“Also, and this is important, was the way the local community respected our privacy. In America you would be mobbed by fans whenever you went out in public. Everybody wanted to meet Jessica Fletcher and get her autograph. I really had no private life. It’s so different in Cork, thankfully. Don’t forget to mention, too, that I’m proud of my Irish citizenship.”
When Murder, She Wrote ended in 1996, Angela resumed her career, this time on Broadway and picked up all kinds of awards. “That’s life, I guess,” she laments. “One door closes and another one opens. That’s the way it’s always been and will continue to be. It will never change.”
Angela maintains that she is essentially a stage actress who got a break into movies as a teenager. She could well have been in politics as her paternal grandfather George Lansbury was leader of the UK Labour Party in the early 1930s and an MP.
Her parents also had a keen interest in politics, although her father’s time and energy was taken up by his prosperous wood veneer business and her mother Moyna was more interested in the stage.
“My father died of cancer when I was nine and it took a lot out of me,” she remembers. “I lost interest in my school studies, although I was never very academic. I became something of a dreamer, lost in my grief.
“Like my mother, I became more interested in acting. When my mother uprooted us four children to try her luck in America, we moved at first to New York and then to Los Angeles.”
While still a teenager, Angela was introduced to one of the casting directors at MGM studios in Hollywood and he suggested she meet the celebrated director George Cukor who was looking for actors and actresses for his new film Gaslight. She was duly cast at 17 as Cockney maid Nancy and won a Best Supporting Actress nomination in 1945. “I was wrapping Christmas parcels in a department store one minute, then playing opposite Ingrid Bergman the next,” she remembered. “It was incredible.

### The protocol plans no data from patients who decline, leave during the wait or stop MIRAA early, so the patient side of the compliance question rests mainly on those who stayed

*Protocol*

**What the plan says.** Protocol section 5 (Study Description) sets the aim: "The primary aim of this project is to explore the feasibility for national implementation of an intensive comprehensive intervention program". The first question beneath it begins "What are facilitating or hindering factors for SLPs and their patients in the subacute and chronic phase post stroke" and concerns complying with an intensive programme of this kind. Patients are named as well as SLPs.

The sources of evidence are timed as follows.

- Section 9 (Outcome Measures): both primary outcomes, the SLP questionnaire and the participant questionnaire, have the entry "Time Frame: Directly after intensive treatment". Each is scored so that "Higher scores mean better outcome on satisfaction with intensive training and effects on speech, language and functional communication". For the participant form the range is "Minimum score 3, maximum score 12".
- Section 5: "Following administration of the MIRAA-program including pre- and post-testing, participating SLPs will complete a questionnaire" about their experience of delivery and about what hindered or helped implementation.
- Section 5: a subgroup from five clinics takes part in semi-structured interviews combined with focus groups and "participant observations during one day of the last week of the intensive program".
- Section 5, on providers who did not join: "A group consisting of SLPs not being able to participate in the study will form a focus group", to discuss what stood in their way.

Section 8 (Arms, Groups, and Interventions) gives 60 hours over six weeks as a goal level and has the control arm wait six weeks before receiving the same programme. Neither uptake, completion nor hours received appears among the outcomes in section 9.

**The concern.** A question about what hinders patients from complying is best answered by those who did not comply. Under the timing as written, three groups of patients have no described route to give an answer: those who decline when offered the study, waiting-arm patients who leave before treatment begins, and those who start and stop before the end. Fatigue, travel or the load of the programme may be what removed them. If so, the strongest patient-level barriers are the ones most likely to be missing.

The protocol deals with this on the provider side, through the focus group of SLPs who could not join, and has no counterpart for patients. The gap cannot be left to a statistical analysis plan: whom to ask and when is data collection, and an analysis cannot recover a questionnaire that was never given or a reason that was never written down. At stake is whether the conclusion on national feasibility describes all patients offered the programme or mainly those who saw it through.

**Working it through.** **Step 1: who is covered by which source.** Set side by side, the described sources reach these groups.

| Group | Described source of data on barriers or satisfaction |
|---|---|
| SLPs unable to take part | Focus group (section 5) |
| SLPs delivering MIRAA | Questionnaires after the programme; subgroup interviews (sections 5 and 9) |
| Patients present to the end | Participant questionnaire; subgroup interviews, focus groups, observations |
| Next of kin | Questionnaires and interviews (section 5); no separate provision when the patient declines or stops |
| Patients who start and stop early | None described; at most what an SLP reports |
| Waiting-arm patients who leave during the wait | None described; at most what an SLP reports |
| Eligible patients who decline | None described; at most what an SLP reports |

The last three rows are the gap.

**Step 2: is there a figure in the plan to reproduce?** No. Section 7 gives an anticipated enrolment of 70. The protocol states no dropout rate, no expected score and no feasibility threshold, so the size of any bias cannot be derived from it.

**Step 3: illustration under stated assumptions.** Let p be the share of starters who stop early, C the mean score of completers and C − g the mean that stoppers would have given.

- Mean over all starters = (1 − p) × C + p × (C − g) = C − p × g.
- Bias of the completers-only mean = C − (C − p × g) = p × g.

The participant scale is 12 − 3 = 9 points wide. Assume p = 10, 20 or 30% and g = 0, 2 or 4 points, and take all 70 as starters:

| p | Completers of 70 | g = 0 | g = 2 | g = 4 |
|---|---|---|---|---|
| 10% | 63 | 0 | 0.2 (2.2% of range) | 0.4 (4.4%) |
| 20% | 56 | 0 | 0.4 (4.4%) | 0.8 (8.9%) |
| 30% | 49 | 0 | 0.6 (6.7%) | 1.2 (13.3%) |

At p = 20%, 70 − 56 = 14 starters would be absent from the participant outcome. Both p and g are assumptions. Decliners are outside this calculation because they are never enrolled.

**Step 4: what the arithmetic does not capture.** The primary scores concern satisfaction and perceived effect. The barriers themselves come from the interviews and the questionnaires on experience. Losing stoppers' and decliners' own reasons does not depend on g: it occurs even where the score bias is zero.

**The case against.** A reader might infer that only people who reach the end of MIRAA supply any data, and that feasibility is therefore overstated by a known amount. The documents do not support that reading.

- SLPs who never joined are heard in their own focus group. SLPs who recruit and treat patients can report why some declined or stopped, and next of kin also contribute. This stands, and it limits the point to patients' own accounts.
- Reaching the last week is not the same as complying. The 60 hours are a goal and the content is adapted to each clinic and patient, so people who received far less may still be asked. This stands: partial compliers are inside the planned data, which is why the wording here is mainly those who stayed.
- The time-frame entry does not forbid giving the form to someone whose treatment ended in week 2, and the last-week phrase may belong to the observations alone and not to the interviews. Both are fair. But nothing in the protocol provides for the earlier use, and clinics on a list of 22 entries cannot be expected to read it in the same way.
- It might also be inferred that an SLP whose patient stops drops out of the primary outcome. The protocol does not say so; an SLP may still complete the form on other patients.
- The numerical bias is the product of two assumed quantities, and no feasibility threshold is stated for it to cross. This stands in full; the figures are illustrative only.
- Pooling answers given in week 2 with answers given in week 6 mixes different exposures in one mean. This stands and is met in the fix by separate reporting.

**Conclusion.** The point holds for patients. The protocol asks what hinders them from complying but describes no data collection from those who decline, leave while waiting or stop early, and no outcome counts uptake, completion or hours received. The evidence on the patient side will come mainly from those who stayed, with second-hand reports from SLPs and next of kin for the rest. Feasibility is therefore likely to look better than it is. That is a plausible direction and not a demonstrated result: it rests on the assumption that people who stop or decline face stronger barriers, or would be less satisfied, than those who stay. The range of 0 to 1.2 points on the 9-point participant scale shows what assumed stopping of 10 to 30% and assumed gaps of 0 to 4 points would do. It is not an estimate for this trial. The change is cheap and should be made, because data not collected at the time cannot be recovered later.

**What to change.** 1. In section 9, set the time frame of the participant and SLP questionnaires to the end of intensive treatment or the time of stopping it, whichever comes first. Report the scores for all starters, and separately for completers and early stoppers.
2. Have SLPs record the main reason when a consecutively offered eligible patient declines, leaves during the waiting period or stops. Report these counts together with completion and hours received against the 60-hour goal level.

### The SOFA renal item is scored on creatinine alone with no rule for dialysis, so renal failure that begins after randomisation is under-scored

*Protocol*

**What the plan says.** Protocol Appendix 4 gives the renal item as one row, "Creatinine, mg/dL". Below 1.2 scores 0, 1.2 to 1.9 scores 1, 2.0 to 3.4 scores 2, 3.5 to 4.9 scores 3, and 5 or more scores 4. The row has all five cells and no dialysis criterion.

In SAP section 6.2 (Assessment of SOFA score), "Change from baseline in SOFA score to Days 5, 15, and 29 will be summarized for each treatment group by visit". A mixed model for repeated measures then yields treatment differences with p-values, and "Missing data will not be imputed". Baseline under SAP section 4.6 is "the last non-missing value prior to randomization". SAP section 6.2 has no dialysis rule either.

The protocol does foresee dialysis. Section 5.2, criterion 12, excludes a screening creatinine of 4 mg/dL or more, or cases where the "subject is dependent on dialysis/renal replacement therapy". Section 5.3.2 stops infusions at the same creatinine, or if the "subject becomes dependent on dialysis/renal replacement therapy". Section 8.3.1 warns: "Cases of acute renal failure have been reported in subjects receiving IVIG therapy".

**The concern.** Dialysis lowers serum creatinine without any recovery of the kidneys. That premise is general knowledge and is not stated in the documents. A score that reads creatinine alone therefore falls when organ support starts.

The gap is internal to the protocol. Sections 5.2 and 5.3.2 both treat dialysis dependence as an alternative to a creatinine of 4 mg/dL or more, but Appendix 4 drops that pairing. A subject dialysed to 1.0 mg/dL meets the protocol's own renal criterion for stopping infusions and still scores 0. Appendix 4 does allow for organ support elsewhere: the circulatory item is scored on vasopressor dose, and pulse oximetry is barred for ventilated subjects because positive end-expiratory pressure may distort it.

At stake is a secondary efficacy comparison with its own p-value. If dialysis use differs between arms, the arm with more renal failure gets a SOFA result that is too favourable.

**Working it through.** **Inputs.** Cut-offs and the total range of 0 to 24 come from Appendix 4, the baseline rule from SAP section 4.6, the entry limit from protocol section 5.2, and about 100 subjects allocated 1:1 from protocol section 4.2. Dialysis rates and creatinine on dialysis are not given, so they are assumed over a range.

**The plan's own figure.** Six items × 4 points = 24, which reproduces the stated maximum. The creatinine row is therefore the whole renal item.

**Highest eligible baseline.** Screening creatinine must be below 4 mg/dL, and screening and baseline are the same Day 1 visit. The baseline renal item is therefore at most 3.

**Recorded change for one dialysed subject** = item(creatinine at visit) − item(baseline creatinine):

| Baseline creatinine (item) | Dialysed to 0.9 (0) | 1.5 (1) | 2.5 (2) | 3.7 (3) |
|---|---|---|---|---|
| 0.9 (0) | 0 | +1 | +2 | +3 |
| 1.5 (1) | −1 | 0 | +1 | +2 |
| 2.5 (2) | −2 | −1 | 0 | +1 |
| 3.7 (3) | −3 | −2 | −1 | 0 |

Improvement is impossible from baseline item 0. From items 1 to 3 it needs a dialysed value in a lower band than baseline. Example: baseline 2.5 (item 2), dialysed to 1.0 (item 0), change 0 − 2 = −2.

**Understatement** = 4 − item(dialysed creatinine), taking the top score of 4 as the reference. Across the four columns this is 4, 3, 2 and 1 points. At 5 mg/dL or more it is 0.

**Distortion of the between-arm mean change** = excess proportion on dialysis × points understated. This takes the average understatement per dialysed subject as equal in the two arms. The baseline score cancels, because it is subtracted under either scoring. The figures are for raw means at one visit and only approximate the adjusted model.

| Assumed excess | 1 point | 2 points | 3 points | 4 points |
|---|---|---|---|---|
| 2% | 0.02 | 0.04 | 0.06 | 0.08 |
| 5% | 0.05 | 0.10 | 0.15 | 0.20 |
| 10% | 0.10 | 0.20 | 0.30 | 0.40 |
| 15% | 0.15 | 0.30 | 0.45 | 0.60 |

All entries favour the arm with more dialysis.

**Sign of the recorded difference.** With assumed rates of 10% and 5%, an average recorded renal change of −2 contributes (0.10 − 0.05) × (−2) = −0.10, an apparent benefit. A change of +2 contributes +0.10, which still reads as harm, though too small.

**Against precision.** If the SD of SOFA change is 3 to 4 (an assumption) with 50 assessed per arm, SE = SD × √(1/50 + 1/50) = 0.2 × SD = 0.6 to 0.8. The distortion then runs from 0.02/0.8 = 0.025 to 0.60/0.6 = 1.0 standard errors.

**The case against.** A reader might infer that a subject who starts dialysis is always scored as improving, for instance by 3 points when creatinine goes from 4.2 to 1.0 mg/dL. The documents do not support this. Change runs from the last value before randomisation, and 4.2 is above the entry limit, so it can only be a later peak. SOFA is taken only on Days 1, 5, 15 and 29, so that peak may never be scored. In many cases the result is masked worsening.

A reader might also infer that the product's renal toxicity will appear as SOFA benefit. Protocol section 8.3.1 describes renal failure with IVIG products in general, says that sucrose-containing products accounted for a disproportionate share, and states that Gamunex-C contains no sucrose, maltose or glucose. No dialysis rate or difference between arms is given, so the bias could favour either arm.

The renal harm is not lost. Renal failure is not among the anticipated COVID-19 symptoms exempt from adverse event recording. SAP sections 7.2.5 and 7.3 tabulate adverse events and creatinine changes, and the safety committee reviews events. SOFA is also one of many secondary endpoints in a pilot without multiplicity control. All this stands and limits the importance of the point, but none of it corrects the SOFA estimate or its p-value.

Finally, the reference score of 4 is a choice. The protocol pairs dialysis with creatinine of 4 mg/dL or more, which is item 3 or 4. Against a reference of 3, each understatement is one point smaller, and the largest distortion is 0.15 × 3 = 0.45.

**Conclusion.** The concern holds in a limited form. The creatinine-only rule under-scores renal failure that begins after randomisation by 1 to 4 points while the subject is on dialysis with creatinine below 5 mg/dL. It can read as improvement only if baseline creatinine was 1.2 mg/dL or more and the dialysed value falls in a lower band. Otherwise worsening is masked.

“MGM put me under contract at $125 a week, a lot of money in those days. I was cast in The Picture of Dorian Gray as Sibyl Vane, an innocent young actress who comes to a tragic end. The role won me a second Oscar nomination in 1946.
“At home I was supporting my mother and student brothers, so if anything good came out of my father’s early death, it was being catapulted into maturity ahead of my contemporaries. I grew up fast because I had to.”
When the subject of many actresses all but disappearing in their middle years comes up, Angela maintains she was very lucky throughout her career. “Many do, and that’s true. I maintain that it must be hard to be born a beauty because it’s almost as if you have to live that down and let the real person emerge. Me? I was all talent and no looks.
“No, I haven’t resorted to cosmetic surgery. If you’ve made your name as character actress, you don’t need to. You only have to look to Judi Dench or Maggie Smith for instance. We’ve all maintained the way we look, by which I mean we haven’t re-positioned our faces.
“We still look like who we were. But if you’re just a beauty you have to try and sustain your looks and some women have been unable to settle to the fact that they were losing their greatest asset. That can be tough. The trick is to decide what you are going to lean on as you grow older – is it the need to maintain your beauty or is it the need to adapt and play older parts?” It was when Angela reached her 60s that she enjoyed her greatest success, at least in terms of audience numbers, with Murder, She Wrote. “It prolonged my career,” is how she puts it. “It gave me a whole new life.”